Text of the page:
(pp. 59-79)

      Most of this book is about the practices of small farmers in the twentieth century. Few of the cases reviewed have any firm information on what happened in earlier times. Little is documented in any form before the sixteenth and seventeenth centuries. Yet the book is not only about the diverse ways in which modern small farmers manage their resources. It is also about the resilience of agrodiversity, and it becomes important to know how deeply embedded this might be in agricultural history. This chapter looks at that question as a whole. Some initial thinking about the categories of agrodiversity...

    • Chapter 5 Understanding Soils and Soil–Plant Dynamics
      (pp. 80-100)

      Soil diversity is central to the definition of agrodiversity proposed by Almekinders, Fresco, and Struik (1995), and its importance and that of plant nutrients have already been mentioned at several points in this book. It is a major element in biophysical diversity, and soil–plant dynamics are the most important of the sets of processes contained within that fundamental element. Farmers have considerable knowledge about the physical and biological foundation they manage. For an understanding of agrodiversity, some basic scientific knowledge of that foundation is as important as knowledge of the crops, agronomic practices, social, political, and land tenure conditions...

  6. Part II. Diversity Within Land Rotational Systems

    • Chapter 6 Analyzing Shifting Cultivation
      (pp. 103-122)

      From this point forward, the use of case study material in this book becomes systematic and no longer purely illustrative. The purpose is to analyze agrodiversity in light of the themes outlined in chapter 3, initially without the stress on change through time, which becomes a central theme in part III. I focus in part II on a particular but large class of small farmers who use land rotation methods. In much of the world, they are the most derided of all farmers because of the alleged unsustainability of their practices. My purpose is not specifically to defend them but...

    • Chapter 7 Alternative Ways to Farm Parsimonious Soils
      (pp. 123-139)

      This chapter continues with shifting cultivators but in a different context and with a different theme. I focus on one specific region in south central Africa in which alternative agricultural strategies have been available, and both have been applied, to manage some very poor soils. Very high-temperature fire is generated in one, and in the other only ash from grass burning is incorporated into tilled soil. The region is largely mantled in miombo savanna forest, one of the largest continuous vegetation systems in the tropical world, occupying most of the plateau from Tanzania to Angola, almost from coast to coast....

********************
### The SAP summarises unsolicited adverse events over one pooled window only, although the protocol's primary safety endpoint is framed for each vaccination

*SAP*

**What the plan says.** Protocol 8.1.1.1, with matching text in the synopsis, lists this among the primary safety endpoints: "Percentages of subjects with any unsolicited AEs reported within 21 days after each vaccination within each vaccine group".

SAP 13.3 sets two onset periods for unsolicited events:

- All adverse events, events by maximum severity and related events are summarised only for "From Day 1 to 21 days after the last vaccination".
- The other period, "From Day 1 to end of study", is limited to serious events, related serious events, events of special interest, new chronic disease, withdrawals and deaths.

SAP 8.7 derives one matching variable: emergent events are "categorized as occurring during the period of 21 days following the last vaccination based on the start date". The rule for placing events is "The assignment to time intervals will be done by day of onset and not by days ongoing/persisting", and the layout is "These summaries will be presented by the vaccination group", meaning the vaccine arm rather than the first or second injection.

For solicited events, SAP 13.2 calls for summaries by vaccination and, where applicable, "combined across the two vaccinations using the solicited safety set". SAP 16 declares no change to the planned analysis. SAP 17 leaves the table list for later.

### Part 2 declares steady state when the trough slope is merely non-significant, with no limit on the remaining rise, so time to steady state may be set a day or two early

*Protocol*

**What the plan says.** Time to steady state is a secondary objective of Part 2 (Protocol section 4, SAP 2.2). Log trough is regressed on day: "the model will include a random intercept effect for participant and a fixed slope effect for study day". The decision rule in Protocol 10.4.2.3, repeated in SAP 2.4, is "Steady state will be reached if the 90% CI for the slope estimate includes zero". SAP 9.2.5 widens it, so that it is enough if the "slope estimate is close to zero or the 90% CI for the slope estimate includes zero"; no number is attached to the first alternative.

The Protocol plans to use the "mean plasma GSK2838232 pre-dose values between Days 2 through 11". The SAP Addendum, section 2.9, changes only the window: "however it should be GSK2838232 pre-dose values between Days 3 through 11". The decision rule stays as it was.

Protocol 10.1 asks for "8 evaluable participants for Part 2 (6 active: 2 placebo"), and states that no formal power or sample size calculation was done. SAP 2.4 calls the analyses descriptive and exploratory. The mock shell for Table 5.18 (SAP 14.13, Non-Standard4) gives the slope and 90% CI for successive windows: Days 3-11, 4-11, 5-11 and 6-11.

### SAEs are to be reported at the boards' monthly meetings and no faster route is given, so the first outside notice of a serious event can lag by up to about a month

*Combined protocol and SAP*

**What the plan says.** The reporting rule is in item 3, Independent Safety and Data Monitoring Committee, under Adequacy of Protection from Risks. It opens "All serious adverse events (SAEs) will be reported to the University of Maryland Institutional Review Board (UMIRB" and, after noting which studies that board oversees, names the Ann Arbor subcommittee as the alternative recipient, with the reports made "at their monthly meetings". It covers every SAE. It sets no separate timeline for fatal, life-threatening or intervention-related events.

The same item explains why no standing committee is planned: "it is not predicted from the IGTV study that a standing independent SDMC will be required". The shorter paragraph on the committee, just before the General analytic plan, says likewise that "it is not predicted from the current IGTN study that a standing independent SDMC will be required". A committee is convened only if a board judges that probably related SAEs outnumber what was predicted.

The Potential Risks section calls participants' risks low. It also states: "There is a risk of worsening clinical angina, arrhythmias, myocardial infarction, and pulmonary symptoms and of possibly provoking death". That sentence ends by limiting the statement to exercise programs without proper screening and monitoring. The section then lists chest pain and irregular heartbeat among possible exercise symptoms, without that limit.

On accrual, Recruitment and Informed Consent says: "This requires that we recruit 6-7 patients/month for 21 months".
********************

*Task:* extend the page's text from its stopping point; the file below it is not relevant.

• Chapter 8 Managing Plants in the Fallow and the Forest
      (pp. 140-156)

      Up to this point, most of the discussion has been about managing the soil, and plant management has taken second place. How farmers manage the system after field crops have been harvested has been briefly introduced in chapter 6, principally in relation to some Kenyah farmers in Borneo and to the Hanunóo of the Philippines. Management of plants beyond the field, in the forest and the fallow, is an important part of agrodiversity, one of the four themes introduced in chapter 3 as resource management as a whole.

      This chapter draws on a wide range of material. Unlike chapters 6...

    • Chapter 9 Coping with Problems: Degraded Land, Slope Dynamics, and Flood
      (pp. 157-176)

      Chapter 8 ended on a very upbeat note, and it would be good to close the discussion of land rotation cultivation systems with the ingenuity and high quality of farmers’ management improving the state of their resources. Unfortunately, to do so would be to disregard an enormous modern literature describing the severity of land degradation, especially soil erosion. Much of that literature identifies shifting cultivation practices and related traditional methods as major underlying causes. Population and livestock pressures are seen as the principal modern triggers. How can this literature be reconciled with the evidence presented in this book, and by...